Member States Object to UN Reproductive Rights Agenda*
The United Nation’s 48th annual Commission on Population and Development concluded April 17 without any adopted resolutions after two weeks of negotiations at UN headquarters in New York City. Participation of many pro-life organizations, including Human Life International, yielded opportunities to promote respect for human life from conception to natural death as delegates discussed plans and recommendations for Sustainable Development Goals (SDGs). The commission’s theme, “Realizing the future we want: integrating population issues into sustainable development,” was in preparation for slated adoption of the United Nation’s post-2015 agenda goals this September. However, no resolutions were agreed upon.
Reproductive rights, comprehensive sex education, and access to contraception were controversial topics. Several member states opposed language that promotes sexual and reproductive rights and comprehensive sex education because of their incompatibility with their country’s laws and ethical norms.
Despite member states’ requests to remove such language, their requests were disregarded and negotiations were suspended several times by Commission leaders. The chair of the Commission, Ms. Bénédicte Frankinet, focused on resolutions that would reflect the concerns of all member states. Nevertheless, every updated version of the drafted resolution contained language promoting abortion and contraception — practices considered scandalous and unethical in many parts of the world. The chair chose to suspend negotiations regarding “sexual and reproductive rights” to focus on common concerns of all member states, and return to reproductive rights at a later time.
Of course, this strategy often results in late night negotiations. Many delegates from more traditional countries would not be present to dissent anti-life and anti-family language. Western nations are prepared for this, as they can afford larger staffs, unlike many African nations. Thus, delaying negotiations of controversial resolutions, including abortion, is a strategic decision, as less people are present for the conversation.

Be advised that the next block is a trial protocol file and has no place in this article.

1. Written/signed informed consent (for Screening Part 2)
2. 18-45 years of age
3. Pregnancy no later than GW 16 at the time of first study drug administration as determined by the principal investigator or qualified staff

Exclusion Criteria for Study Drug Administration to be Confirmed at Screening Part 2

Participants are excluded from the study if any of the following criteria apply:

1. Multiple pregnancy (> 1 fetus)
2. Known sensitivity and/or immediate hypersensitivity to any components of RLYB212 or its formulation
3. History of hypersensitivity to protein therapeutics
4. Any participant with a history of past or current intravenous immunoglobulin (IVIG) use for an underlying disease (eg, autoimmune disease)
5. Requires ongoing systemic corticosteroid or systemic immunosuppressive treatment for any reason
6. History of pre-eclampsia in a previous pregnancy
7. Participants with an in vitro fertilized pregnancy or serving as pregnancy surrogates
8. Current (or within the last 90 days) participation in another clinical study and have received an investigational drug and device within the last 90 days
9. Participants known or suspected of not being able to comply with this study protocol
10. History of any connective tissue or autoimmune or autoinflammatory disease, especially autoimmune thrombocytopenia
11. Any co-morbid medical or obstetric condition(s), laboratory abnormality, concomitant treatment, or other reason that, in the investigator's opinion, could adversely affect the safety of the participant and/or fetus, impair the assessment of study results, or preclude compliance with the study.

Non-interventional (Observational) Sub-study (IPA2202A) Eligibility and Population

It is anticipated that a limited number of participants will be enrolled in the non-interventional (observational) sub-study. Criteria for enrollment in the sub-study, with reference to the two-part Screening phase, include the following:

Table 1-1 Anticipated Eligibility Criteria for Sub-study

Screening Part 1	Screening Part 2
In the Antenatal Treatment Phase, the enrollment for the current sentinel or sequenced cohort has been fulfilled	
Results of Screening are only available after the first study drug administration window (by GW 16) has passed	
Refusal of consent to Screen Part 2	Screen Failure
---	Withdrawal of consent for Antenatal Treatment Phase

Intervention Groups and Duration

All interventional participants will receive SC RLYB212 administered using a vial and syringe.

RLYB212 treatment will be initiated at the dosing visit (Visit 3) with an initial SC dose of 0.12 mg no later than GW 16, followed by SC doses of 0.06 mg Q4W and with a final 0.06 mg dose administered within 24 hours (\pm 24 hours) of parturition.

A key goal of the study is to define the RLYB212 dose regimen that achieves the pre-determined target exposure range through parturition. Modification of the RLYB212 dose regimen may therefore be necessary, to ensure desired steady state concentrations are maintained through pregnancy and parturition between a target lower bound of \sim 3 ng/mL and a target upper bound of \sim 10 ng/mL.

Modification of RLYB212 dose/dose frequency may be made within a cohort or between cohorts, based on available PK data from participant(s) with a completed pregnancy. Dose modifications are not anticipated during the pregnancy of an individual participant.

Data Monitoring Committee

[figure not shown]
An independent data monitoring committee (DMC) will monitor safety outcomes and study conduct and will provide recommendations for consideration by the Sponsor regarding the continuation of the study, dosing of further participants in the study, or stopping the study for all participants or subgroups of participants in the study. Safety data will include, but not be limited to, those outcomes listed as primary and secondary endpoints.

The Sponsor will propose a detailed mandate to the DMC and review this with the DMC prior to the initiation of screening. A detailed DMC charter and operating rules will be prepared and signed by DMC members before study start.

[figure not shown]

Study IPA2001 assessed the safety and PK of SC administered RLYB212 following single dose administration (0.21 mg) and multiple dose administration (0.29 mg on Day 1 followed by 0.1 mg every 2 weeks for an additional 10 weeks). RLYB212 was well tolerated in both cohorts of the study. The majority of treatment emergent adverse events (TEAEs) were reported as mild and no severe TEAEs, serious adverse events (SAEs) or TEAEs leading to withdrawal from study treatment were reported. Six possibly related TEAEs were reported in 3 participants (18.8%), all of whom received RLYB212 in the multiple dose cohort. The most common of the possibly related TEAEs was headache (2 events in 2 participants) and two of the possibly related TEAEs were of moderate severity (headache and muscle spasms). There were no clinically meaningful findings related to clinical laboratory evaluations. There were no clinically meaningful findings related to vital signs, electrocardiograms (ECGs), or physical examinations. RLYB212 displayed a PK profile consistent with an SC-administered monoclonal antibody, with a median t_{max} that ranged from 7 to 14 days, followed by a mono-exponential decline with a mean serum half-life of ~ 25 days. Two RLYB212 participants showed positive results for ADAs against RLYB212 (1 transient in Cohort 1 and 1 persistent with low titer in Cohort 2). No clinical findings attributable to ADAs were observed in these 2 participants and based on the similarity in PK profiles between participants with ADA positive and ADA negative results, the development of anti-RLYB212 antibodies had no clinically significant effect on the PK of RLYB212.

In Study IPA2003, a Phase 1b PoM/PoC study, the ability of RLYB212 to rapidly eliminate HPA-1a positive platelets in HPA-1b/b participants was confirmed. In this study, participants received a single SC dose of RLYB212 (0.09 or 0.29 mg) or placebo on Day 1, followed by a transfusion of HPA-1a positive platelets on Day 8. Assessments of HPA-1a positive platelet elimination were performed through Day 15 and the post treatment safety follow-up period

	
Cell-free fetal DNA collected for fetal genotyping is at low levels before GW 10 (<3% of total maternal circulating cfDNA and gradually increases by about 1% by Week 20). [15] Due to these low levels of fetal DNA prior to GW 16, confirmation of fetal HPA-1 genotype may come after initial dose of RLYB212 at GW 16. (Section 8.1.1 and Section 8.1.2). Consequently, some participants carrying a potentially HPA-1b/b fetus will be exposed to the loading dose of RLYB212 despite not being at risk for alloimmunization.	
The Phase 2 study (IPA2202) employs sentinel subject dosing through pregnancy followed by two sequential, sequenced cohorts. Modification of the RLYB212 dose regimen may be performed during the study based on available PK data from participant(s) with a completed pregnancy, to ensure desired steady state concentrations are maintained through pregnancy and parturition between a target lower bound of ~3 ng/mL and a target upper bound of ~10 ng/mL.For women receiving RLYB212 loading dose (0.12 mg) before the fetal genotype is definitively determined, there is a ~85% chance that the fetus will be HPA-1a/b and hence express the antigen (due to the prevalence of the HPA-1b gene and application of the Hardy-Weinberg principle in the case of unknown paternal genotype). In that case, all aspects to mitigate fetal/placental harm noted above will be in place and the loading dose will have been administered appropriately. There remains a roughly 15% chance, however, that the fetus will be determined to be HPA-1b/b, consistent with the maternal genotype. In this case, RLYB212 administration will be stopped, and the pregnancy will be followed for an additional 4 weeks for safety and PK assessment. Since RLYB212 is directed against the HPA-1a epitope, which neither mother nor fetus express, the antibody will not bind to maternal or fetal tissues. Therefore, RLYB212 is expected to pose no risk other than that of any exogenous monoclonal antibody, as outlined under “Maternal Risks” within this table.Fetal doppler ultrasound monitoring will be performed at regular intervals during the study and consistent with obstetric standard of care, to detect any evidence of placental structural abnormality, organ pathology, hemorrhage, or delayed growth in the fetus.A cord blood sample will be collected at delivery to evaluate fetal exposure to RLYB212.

Yet on the last night, the Commission presented a final draft which did not recognize the rights of unborn children. Instead, the language called for abortion and contraception to be guaranteed as reproductive “rights” to all people in the developing world as a legitimate means of family planning. Many delegates voiced strong objections. Ms. Frankinet withdrew the draft, despite many delegates being open to removing language about reproductive rights and comprehensive sex education. Refusing to consider a compromise, the chair ruled that no resolution would be passed this year and called for the committee to re-examine the purpose of the Commission before next year.
Member states expect continued debate regarding Sustainable Development Goals before the General Assembly gathers for a special session this September. Delegates from pro-family and pro-life countries will, no doubt, raise their objections to the reproductive rights agenda once again.